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Discussion Starter · #1 ·
I arrived last Saturday to the beach before sunrise and hoped to get in a long kayak trip offshore. The surf forecast called for 3.1 feet, and that was an acceptable challenge if some fish could be caught beyond the surf. As I loaded gear into the boat it was obvious that the surf was a bit larger than I had been lead to believe, but I was still going to give it a shot. Since this kayak has space to stow all the rods inside the hull and the fish finder is waterproof, the only danger was losing my glasses or breaking the kayak if things went really sideways. Three other kayakers down the beach tried to get out, and at the second bar they were forced to turn back. By that point there was nothing left to load, so I stowed my hat and glasses inside the hull, did a few pushups and stretches and summoned up some courage.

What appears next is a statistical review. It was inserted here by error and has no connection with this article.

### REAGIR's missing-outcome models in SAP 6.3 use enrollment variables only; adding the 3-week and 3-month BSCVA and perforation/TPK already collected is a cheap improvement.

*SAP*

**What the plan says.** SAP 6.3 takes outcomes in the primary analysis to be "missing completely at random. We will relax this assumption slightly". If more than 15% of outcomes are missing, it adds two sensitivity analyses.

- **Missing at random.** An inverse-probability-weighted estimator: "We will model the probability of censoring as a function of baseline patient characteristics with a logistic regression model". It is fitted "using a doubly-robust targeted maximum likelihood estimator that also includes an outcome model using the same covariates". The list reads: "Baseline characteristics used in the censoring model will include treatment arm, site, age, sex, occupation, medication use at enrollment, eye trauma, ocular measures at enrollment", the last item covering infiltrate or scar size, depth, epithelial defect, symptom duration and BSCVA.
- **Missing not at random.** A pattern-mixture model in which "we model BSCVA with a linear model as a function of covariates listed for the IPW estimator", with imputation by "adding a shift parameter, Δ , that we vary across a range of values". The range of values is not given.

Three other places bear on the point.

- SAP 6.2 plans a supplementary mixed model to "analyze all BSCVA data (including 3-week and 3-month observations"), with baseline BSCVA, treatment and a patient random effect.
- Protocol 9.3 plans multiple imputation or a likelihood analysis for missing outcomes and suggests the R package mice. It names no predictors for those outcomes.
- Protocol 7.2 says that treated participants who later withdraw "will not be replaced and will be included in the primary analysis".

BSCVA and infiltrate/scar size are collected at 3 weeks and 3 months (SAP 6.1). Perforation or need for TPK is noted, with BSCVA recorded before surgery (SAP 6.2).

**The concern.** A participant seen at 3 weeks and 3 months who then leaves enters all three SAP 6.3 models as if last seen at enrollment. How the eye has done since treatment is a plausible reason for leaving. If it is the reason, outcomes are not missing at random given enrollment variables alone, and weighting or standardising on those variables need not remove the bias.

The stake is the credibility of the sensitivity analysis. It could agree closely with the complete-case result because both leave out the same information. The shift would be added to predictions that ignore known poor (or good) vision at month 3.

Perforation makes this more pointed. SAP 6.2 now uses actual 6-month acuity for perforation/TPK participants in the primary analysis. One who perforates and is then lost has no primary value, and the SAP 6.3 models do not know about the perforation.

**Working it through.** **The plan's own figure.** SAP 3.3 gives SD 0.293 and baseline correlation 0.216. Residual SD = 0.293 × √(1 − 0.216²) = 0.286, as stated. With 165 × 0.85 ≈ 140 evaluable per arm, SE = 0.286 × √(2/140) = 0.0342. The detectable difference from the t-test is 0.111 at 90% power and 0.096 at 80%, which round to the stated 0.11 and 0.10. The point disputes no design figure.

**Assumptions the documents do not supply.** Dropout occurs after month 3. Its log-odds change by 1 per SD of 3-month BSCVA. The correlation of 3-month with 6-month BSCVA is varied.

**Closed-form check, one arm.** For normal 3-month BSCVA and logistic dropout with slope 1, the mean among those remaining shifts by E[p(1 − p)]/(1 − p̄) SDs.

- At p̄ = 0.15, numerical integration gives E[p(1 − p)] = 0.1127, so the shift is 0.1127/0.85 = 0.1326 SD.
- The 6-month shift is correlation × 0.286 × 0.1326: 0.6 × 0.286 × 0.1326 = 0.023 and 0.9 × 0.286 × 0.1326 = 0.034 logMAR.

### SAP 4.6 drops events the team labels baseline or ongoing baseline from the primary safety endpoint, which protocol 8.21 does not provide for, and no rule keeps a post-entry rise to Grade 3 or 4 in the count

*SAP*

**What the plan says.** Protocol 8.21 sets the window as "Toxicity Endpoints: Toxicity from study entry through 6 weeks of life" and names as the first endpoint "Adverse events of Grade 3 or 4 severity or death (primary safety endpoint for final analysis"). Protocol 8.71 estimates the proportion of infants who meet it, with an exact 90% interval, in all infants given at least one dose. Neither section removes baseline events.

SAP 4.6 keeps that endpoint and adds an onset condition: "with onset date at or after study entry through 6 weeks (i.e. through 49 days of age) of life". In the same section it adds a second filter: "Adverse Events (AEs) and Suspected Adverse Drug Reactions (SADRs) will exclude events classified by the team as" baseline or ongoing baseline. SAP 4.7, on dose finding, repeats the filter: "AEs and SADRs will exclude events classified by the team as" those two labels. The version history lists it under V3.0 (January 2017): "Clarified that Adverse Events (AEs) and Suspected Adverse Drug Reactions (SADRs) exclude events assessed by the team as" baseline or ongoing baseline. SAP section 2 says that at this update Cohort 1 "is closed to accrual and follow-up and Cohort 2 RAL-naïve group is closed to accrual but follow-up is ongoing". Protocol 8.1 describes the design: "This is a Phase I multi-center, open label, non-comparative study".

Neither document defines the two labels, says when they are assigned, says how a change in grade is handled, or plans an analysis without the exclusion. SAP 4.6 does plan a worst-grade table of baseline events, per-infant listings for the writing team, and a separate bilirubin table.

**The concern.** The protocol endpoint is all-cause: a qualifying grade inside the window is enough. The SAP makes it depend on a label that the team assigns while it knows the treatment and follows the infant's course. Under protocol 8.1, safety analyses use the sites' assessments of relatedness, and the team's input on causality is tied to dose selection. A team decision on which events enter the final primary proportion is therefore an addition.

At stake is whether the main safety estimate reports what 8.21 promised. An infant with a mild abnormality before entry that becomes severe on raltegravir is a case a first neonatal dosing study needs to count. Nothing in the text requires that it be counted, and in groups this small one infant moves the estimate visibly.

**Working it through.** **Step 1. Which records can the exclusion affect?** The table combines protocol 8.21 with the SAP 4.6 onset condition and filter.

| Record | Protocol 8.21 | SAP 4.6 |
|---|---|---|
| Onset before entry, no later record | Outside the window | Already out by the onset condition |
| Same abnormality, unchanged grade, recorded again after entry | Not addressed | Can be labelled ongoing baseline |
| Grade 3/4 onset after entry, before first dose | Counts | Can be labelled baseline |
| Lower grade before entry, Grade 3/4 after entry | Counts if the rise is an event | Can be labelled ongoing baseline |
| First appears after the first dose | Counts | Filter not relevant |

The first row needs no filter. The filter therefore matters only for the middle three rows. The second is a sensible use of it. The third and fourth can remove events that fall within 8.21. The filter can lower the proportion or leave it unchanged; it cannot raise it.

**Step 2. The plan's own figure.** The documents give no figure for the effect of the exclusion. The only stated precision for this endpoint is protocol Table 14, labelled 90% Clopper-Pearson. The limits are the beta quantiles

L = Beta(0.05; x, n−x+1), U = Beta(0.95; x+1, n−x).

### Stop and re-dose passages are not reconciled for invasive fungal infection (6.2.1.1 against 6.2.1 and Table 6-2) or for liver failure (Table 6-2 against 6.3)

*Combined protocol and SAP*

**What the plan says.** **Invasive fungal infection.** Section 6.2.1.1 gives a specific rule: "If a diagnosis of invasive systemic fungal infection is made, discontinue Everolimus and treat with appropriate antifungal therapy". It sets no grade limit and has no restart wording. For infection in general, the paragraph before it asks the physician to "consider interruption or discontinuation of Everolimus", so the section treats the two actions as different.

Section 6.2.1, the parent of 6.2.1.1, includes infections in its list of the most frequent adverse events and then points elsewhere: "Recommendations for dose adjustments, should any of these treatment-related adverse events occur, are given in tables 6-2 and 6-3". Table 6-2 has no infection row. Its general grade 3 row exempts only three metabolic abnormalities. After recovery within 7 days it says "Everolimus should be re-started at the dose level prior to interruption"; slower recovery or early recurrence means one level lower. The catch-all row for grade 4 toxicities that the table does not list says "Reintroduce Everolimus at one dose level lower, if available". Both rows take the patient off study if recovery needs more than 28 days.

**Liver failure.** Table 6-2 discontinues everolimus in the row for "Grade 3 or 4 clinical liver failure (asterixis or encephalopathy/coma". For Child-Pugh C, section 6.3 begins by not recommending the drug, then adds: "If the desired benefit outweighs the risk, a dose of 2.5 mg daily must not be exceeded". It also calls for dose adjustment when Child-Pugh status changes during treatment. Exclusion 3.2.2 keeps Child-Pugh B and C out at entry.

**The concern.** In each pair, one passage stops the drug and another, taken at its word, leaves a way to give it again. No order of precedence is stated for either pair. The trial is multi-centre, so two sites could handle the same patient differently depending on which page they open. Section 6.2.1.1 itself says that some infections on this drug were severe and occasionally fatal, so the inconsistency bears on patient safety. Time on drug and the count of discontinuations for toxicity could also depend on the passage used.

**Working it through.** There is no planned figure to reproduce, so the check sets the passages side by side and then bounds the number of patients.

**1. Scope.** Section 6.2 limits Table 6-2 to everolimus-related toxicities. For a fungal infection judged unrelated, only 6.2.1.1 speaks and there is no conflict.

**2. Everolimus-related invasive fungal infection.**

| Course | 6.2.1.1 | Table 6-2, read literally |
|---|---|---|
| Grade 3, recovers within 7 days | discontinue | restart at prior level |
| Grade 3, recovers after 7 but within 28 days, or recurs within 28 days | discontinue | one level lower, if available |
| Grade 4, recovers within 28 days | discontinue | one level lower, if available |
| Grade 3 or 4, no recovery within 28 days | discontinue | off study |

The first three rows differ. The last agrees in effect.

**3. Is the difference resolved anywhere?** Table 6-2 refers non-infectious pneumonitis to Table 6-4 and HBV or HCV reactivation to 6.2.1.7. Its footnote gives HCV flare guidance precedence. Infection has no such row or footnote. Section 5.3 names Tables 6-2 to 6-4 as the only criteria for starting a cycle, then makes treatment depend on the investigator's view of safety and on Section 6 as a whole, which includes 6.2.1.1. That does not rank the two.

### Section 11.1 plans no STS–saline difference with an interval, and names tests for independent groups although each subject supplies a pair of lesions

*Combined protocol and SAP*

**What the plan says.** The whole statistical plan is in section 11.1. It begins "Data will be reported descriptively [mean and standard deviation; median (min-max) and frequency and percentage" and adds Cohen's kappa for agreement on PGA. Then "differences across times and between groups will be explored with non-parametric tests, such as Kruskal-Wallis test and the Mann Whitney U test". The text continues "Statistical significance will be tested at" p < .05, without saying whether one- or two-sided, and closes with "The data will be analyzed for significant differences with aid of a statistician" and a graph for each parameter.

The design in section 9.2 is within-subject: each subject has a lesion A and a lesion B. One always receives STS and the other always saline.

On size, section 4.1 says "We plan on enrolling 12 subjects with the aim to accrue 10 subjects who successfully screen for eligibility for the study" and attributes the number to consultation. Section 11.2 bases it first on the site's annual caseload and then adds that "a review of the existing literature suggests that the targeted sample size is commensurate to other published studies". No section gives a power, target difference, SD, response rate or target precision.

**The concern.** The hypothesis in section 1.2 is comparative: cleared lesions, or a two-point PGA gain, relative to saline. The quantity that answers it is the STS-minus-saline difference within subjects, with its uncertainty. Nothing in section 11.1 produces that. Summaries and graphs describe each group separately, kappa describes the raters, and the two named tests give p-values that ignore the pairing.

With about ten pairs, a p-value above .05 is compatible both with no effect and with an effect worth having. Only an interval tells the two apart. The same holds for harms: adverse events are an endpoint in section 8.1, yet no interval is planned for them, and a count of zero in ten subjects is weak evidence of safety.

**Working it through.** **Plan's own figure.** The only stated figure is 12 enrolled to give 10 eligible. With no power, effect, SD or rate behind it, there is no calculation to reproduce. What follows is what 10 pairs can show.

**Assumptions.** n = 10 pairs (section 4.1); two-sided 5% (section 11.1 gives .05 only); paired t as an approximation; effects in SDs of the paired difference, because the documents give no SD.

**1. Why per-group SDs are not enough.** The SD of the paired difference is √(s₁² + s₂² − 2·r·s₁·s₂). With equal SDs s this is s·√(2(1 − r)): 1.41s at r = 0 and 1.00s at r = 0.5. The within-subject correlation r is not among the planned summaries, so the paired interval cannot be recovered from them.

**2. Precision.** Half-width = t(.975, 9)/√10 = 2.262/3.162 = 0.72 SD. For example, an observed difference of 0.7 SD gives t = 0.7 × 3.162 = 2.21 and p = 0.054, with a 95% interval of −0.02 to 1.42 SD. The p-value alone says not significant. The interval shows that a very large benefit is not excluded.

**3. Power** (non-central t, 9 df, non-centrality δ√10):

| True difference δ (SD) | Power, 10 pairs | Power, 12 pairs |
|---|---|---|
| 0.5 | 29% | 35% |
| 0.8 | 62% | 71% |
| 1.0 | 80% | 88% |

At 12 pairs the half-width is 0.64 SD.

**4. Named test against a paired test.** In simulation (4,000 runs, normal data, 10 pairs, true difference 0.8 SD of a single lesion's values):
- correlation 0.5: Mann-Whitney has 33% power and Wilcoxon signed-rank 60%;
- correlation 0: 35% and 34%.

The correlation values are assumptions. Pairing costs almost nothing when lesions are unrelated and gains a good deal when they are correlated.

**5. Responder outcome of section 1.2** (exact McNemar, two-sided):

The second bar didn't offer any challenges, but that was probably just lucky timing. The third, less friendly sandbar had been patiently waiting for me to arrive. This is where I met the larger set of swells rolling in, and as I crossed the bar the long nose of the kayak poked through the big approaching wave, but the rest of the crashing wave was coming in aligned to hit me square in the face. The yak was moving fast enough that I hoped it would maintain forward momentum, and in the split second that the foam was swallowing the kayak, it occurred to me that the impact might shove me right out of the boat. The hit was impressively hard to my chest, but I stayed planted in the seat and was quickly through. I immediately paddled hard to keep from repeating the performance at that spot - Once was enough. I relaxed a bit and thought I had made it through the worst of it. Waves rarely break at that fourth bar way out there ...right? Well, I got lucky and met the next set of large swells right at the fourth bar. There was no time to turn around as the wave rose up in front of me, so I pulled hard on the paddle to keep up my speed and the nose of the boat pointed skyward up the wave face. As the wave began to break I thought "this is probably going to be bad", but I kept paddling until the foam got to me. Surprisingly the foam head wasn't thick enough to swallow me, and it only made it as far up as my PFD. Instantly I was through, and I hit the gas to get out of that spot. Once through it was very bumpy, with 5' sets coming through once or twice every minute. Otherwise it was a 3' day, and I trudged on into the wind towards my target oil platforms. The day slowly improved, and by the time I ran the surf for the second time, it was easy and non-dramatic.